The Data Stewardship Approach to Data Governance: Chapter 7

Published in TDAN.com October 2007

Editor’s note: Following are links to all of the articles in this series: Part 1, Part 2, Part 3, Part 4, Part 5, Part 6, Part 7, Part 8, Part 9 and Part 10

This is the seventh article in a series of articles by Robert S. Seiner. The past few chapters have discussed the KIK Data Governance Framework© that is demonstrated in the diagrambelow.Part 6 of this series focused on the Data Governance Council. The discussion continues with the middle section (darkeryellow) of the pyramid structure – the one that I label as the tactical layer. The tactical layer typically consists of two pivotal roles that I refer to as the Data Domain Stewards and theData Steward Coordinators. This article focuses on the Data Domain Steward. The articles in the coming months will address each level of the pyramid as well as the side-bars and the tower stickingout of the top. Please address all comments and questions to Mr. Seiner.

 

During consulting engagements, classes or conference presentations, I often refer to the tactical layer as being the biggest hurdle for organizations to get over while implementing Data Governance programs. Many organizations have become accustomed to operating in silos even though they recognize that this is at the root of their data problems. The switch to a tactical and cross LOB (often called the “enterprise”) perspective most often brings with it pain, political battles, differences of opinion and loads of work. It’s no wonder people don’t want to stand in front of that train.

Identifying a position (or positions) that have the responsibility for the enterprise perspective for a subset of the enterprise’s data can also present a challenge. In the KIK Data Governance Framework, the tactical layer represents this cross-LOB perspective at a tactical level. If you recall, the last article of this series focused on the top section of the Framework as the cross-LOB strategic perspective. To satisfy the need of managing data tactically across lines of business requires that a person in a specific position have the responsibility for that cross-LOB vision at a tactical (managed cross-operational) level. This person is the Data Domain Steward.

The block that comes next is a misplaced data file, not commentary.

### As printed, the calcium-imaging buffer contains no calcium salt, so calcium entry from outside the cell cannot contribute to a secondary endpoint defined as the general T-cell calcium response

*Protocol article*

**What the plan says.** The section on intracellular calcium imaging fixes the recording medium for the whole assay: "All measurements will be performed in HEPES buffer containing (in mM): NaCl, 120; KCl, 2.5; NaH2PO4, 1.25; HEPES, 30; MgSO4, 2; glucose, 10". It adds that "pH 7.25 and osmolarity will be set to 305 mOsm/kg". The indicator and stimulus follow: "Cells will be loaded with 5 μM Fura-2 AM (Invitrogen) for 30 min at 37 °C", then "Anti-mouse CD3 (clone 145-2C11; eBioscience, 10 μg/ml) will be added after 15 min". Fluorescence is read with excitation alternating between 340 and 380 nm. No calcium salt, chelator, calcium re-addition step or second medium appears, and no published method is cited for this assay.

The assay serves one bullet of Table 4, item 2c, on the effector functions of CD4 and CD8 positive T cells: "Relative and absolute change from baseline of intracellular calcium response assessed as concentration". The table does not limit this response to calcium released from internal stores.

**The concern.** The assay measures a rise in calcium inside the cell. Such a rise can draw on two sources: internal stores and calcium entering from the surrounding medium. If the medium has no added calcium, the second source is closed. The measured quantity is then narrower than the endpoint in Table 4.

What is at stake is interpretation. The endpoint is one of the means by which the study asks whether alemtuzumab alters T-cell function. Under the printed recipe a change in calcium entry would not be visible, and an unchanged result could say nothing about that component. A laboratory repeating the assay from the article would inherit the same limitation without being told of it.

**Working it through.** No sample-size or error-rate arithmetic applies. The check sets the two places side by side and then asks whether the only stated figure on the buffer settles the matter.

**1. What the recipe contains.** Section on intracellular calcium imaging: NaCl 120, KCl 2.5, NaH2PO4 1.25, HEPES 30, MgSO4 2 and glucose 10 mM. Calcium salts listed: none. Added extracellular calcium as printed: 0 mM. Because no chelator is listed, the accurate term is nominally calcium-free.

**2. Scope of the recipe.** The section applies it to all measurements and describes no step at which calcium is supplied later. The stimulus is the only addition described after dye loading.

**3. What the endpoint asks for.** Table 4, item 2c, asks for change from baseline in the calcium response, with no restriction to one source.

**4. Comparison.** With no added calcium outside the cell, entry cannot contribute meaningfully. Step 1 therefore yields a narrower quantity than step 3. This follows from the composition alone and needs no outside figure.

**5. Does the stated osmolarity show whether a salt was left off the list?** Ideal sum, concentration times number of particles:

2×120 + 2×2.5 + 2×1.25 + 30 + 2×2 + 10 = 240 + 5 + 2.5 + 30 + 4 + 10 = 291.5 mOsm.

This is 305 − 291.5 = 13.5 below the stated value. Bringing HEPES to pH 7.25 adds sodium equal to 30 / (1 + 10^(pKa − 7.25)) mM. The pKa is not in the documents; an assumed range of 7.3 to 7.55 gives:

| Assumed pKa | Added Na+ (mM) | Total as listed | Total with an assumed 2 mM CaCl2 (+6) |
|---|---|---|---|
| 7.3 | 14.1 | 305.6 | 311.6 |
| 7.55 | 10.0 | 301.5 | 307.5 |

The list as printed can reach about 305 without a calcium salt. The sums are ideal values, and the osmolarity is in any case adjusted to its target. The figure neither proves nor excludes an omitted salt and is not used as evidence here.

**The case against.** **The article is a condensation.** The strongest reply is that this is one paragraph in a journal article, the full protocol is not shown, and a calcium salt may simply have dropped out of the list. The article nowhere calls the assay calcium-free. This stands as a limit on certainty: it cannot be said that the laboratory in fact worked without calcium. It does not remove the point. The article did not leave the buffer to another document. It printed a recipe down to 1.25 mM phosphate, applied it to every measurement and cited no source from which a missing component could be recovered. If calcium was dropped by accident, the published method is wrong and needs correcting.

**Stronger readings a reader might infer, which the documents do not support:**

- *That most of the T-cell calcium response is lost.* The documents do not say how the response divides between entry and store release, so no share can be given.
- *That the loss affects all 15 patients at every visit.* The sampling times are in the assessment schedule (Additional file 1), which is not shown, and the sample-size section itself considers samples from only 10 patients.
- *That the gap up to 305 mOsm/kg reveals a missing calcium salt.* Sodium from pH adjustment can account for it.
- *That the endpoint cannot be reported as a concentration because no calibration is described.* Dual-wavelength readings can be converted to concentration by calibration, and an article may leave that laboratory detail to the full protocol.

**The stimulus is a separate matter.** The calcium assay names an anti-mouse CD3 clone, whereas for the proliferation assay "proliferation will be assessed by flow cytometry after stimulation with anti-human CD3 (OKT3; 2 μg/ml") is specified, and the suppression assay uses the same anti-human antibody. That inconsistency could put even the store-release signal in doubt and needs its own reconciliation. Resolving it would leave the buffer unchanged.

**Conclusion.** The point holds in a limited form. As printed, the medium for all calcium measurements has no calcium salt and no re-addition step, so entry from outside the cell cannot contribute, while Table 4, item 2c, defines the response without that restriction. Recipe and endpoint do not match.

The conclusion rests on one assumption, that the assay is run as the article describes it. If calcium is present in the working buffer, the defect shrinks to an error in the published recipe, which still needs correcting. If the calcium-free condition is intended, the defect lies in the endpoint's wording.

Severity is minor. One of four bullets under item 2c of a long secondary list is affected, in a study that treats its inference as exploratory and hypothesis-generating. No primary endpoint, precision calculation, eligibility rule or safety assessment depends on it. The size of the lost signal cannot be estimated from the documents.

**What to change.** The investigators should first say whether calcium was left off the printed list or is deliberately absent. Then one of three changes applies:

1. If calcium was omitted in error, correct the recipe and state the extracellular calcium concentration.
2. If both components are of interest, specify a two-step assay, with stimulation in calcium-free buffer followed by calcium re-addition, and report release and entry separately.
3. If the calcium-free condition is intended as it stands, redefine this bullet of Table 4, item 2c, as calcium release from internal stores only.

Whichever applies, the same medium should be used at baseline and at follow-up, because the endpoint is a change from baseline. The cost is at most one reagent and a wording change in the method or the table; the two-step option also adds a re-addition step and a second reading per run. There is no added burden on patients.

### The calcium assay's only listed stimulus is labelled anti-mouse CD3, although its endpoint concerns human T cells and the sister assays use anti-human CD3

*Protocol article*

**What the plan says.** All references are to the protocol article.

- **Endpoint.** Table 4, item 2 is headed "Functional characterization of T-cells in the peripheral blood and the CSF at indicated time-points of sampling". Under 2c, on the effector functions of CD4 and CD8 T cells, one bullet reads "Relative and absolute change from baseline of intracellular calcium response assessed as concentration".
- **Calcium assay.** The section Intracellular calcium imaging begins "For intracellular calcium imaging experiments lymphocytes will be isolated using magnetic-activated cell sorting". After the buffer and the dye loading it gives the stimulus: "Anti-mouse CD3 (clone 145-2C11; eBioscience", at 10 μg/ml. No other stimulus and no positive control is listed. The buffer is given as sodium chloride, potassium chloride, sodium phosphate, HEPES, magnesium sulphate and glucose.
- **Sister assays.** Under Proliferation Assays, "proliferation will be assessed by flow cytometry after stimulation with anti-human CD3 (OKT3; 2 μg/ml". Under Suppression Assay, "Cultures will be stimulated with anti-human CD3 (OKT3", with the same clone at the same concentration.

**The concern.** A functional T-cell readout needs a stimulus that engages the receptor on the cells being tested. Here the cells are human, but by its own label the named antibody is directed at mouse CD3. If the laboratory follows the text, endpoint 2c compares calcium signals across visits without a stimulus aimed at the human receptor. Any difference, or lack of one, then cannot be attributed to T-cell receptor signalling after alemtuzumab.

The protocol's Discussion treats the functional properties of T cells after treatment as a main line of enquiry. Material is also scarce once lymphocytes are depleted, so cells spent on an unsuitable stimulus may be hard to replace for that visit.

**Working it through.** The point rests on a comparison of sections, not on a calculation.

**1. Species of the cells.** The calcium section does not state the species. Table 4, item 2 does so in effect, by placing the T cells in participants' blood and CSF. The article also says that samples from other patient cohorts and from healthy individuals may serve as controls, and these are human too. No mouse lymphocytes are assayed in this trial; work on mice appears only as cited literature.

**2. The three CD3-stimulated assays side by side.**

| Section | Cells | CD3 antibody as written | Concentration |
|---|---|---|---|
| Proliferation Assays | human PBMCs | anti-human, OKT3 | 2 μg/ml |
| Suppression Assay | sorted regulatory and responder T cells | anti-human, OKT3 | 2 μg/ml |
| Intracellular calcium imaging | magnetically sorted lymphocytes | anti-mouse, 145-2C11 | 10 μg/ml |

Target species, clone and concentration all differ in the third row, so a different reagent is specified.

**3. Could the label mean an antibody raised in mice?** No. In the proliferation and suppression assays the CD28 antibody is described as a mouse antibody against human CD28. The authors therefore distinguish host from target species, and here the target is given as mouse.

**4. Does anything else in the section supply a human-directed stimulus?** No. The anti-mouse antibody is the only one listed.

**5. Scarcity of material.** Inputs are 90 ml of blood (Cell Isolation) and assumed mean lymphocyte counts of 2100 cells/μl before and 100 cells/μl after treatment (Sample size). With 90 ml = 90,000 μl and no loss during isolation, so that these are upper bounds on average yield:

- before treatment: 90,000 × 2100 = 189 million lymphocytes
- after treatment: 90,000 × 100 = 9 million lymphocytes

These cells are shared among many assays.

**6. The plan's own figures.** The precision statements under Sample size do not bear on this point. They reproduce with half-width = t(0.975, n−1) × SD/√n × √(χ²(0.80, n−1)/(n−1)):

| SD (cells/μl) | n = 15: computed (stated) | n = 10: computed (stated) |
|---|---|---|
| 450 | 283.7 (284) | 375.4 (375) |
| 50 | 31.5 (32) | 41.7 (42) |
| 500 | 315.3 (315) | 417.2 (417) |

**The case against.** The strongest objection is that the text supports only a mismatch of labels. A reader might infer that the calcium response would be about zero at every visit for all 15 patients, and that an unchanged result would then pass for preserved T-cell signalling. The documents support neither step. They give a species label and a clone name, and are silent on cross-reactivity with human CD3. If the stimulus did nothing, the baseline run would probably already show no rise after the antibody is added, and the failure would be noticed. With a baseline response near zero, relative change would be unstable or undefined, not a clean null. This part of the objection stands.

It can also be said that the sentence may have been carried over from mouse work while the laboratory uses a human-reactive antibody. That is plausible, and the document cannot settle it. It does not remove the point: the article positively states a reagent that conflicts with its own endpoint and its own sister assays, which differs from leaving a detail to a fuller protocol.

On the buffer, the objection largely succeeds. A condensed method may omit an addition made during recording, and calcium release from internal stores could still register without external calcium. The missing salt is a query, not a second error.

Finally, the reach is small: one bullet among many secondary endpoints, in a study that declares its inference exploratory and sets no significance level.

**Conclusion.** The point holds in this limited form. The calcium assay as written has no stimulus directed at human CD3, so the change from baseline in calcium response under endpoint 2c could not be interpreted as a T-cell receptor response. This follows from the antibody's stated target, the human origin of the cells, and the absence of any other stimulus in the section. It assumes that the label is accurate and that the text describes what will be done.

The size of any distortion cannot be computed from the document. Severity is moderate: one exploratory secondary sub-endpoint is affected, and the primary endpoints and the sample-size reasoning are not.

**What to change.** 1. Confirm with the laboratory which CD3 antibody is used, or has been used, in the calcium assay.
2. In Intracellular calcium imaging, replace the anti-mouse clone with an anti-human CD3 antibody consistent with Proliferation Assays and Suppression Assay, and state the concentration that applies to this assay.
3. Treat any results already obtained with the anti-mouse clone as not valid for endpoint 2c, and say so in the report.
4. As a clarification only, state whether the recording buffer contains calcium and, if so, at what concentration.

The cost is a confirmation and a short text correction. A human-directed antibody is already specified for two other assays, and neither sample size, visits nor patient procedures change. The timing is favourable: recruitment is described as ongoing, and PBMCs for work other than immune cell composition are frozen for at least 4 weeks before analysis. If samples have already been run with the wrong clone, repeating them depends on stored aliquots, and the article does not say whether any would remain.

Enterprise Data Perspective through Domains

It should be obvious that a single person cannot manage ALL of the cross-LOB data. Therefore it is important to separate the data that crosses business units or functional areas into subsets or buckets (so to speak) of enterprise data. I refer to these buckets as domains of data. The primary responsibility of the Data Domain Steward is to be accountable for how the data in their domain is managed. This can be a very important responsibility depending on the domain of data.

From my experience, there are three primary ways to spell out the domains of data for an organization:

  1. By Subject Area – This is the most common approach. The question always arises as to the appropriate level of granularity to define the domains. “Customer” may be too large and complex while “Customer Mailing Address” may be too granular. I was recently asked “how many domains of data will I need and what is the typical number of domains identified in other organizations?” This is not a simple question to answer. It depends on the complexity of the data and ability to associate responsibilities to sets of data elements. Some organizations start at a higher less granular level and break domains into sub-domains or even sub-sub-domains if the need arises. The lower the level of granularity, the more domain stewards. That can be a simple rule of thumb but it does not necessarily mean that all domains are the same granularity or that a Data Domain Steward cannot be responsible for more than one domain of data. Sometimes, when data doesn’t perfectly slot into one subject area or another, data can be associated with more than one domain. This is not a recommended approach but sometimes it is unavoidable.